Ask A Wench – One Special Book

Stencil.blog-post-image (1)Nicola here, introducing the July Ask A Wench. This month we’re talking about a book that is special to each of us, whether it’s something that was recommended to us, or a book that was given to us a child, or something we came across on our own that sparked a new reading interest. The results are fascinating and varied, funny and poignant, and we hope you will enjoy them and contribute a special book of your own to the discussion! As you might imagine, choosing just one book was a real challenge to such a bunch of avid readers and the horrified response was "One book only?" We hope you don't find the task as hard as we did but we think you just might…

Mary Jo writes:

Georgette Heyer, the gateway drug

When Regency addicts gather, the topic of "My First Heyer!" often comes up. I found my first Sylvester 1 Heyer when I was in college and browsing for cheap books in the bargain basement of the Economy Bookstore in downtown Syracuse, NY.  I didn't know it was illegal to sell stripped books, but as a poor student, five cent books were appealing and they had a lot by this Heyer person.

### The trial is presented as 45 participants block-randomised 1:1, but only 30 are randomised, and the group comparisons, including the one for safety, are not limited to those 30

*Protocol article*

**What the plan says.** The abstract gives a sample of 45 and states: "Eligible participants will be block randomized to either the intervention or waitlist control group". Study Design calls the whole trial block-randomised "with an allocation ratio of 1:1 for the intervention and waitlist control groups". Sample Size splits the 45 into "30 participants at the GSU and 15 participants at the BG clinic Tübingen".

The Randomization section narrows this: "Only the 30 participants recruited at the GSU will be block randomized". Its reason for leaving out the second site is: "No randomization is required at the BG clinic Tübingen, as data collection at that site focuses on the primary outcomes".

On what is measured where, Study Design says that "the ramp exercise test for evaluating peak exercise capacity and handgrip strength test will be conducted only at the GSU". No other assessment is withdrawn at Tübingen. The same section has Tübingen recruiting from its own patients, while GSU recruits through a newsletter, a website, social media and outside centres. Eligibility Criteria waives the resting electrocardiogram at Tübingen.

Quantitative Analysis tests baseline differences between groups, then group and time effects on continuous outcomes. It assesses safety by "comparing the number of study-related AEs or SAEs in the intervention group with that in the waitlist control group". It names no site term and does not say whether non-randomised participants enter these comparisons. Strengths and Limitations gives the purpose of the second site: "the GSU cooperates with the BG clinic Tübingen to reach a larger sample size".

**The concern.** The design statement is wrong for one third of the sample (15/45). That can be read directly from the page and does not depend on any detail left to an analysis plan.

After much perusing, I walked out with Sylvester, or The Wicked Uncle, which looked like an interesting parody of the Gothic romances. 

 And that day, I changed my future, because that led me to fall in love with Regency romances.  Heyer's voice and wit and characterizations and plotting appealed to me in a way that the historical romances of the day didn't. I read and reread my favorites, and in the process developed something of a Regency voice myself.

Which is why years later, when I got my first computer and learned how to use the word processing program and decided to find if I could write the stories that were always jumbling in my head, I started writing the book that became The Diabolical Baron